Even after the “my son” comment, the announcement still managed to shock him. “No,” he automatically insisted. “No. My father is dead.”
“I assure you. He is very much alive.”
“Your mother once came to me as you have done. Did you know that? Did she tell you?”
“I heard rumors,” he gritted out, hating to admit even that. To do so lent credit to the man’s claim. “And sometimes I heard her crying at night when she thought no one listened.”
The man, being, whatever, seemed to wilt at that. “She missed me as much as I missed her. I didn’t want that for her.”
“No.” His hands fisted, the anger suddenly a living force inside him. He could handle anything but a false declaration of concern for his mother’s well-being. At last he attempted to close the distance between them, to lash out, but he found that his feet were somehow rooted in place. “What have you done to me?”
His denial and question were ignored. “I saw her, wanted her, and talked to her as I talked to you. She, too, eventually joined me and we spent many months together. She grew to love me as I loved her, but always the husband stood in our way. She needed his blood, and mine would not sustain her.”
As the man spoke—still straight into his mind—images colored the midnight canvas around them. Images of McKell’s mother, here, dancing, dark hair flying. He heard her, too; her laughter stroked his ears, flinging him back to his childhood, to days in the caves, his bruises tended by loving hands, violet eyes watching him with concern.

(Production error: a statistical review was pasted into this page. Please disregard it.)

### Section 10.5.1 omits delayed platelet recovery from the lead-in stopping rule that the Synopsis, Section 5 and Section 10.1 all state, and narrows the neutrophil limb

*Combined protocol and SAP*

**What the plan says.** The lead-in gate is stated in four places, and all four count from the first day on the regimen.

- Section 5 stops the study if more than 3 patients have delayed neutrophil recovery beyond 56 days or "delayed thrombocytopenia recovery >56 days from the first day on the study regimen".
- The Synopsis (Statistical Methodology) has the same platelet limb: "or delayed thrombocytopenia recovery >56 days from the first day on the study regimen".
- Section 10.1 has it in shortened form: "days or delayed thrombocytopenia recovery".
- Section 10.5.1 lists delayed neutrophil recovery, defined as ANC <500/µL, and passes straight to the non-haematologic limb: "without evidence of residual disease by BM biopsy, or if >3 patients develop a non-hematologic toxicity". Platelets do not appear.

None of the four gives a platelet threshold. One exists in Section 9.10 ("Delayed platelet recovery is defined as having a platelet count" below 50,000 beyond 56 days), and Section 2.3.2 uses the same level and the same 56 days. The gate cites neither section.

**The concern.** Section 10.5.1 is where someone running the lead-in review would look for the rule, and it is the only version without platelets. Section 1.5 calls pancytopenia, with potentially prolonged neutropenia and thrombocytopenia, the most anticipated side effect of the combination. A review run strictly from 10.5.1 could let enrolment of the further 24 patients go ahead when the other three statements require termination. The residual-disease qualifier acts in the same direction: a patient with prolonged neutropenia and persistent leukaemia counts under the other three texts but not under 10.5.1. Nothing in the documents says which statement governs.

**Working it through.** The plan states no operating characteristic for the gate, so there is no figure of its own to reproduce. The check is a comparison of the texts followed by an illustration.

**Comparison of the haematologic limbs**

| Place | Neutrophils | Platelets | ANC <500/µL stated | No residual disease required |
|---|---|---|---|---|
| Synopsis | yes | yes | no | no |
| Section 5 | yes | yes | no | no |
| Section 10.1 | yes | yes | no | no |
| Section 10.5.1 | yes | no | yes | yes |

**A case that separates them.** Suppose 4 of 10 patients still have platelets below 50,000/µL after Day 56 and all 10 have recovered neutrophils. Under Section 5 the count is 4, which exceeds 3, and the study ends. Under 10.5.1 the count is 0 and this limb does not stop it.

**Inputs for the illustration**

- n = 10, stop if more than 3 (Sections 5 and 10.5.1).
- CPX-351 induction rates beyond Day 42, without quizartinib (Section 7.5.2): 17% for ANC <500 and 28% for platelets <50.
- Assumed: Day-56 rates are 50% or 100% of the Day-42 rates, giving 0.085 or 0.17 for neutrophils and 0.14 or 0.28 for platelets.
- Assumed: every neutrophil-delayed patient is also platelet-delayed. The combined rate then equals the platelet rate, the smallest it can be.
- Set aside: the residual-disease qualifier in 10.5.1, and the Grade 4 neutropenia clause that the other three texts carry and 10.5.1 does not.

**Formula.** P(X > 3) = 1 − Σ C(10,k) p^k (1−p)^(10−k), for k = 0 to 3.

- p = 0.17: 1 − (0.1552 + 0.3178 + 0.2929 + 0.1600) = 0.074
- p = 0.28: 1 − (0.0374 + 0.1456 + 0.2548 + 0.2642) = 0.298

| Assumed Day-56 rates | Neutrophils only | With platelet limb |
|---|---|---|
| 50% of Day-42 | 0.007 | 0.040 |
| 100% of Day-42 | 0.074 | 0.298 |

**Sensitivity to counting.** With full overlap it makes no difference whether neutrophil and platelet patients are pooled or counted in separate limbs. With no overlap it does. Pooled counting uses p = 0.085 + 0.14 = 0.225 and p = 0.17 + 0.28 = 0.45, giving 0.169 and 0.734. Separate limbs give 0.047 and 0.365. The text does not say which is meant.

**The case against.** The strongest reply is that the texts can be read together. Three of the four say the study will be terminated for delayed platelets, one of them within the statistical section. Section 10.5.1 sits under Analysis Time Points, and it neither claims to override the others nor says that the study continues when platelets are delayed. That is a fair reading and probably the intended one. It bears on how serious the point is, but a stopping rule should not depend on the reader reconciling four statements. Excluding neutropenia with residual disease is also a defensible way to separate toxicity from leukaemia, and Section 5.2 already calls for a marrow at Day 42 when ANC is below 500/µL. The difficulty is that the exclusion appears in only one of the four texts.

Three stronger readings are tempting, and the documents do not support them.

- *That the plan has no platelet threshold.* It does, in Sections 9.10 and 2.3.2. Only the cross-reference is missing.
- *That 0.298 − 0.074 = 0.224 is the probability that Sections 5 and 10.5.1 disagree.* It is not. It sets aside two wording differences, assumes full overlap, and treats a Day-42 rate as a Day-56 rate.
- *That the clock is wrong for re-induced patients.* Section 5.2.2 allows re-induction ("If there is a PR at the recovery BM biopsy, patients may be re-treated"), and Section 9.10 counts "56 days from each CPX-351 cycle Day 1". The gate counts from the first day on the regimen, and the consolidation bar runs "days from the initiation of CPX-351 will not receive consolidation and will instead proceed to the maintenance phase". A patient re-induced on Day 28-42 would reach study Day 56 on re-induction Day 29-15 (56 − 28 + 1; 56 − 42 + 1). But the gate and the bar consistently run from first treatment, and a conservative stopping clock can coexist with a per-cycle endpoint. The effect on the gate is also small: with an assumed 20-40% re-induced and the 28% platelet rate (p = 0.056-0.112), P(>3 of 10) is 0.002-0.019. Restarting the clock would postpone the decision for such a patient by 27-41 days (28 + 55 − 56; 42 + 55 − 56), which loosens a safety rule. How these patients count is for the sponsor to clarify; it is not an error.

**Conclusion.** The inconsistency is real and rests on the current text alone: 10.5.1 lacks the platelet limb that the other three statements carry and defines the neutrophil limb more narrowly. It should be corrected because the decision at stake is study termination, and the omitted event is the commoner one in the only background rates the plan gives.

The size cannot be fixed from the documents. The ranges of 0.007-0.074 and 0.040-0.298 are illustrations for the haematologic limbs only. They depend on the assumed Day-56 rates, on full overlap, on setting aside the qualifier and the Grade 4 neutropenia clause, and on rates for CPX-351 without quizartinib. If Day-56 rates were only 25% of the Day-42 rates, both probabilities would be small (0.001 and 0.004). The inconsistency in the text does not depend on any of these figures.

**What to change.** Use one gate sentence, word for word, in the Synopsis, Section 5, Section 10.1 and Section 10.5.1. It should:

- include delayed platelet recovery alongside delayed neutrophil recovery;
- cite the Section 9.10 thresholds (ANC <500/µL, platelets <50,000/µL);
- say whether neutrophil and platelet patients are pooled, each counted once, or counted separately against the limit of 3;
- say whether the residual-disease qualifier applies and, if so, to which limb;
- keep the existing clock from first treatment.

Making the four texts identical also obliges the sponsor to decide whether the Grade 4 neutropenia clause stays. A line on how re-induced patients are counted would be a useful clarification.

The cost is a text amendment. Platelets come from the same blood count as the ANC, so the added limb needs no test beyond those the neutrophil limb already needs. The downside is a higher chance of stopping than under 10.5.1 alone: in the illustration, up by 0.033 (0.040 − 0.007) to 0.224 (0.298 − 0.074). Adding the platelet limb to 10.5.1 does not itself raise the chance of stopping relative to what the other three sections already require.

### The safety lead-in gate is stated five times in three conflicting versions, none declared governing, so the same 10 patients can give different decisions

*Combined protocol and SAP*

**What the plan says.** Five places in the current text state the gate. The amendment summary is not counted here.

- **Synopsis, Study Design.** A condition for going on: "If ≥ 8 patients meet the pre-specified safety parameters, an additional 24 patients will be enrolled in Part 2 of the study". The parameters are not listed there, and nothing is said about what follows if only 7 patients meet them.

“I—I am not your son,” he croaked. “I can’t be.” He knew his father. Loved his father. Had mourned his father.
“Before you deny my claims, hear the rest. Please.”
A moment passed. He nodded stiffly. What else could he do? He was still rooted in place, helpless. Still needed to know what had happened to the queen and her men. Antagonizing wouldn’t help.
“She convinced me to let her go, to let the child I had given her go. She couldn’t survive with him, nor could she tolerate the thought of leaving you behind. She said she would have no life without you, only one of despair and loneliness. And so I finally agreed, even though I feared you would be different from your kind. Set apart, perhaps loathed. Still. I swore I would not return to the caves, and I never did. I thought you would be lost to me forever, but you came to the surface. And now you have come to me.”
Again, images formed around them. His mother tearfully clutching the man’s cheeks as she begged him to understand. The man crying, too, hugging her fiercely, his heart already breaking.
“I sensed your trepidation, each time I approached you, but I also promised your mother I would not force you to come here, that I would not tell you who I was unless you did, that I would not interfere. So thank you. Thank you for offering me this opportunity to at last meet my son.” He truly did sound grateful.
McKell fought for breath. He wanted to continue denying what the man was telling him, but tendrils of doubt were working through him. He could manipulate time, yet no other vampire could. Not even the nefreti. His mother had been barren with his father, yet months along in a pregnancy between one day and the next.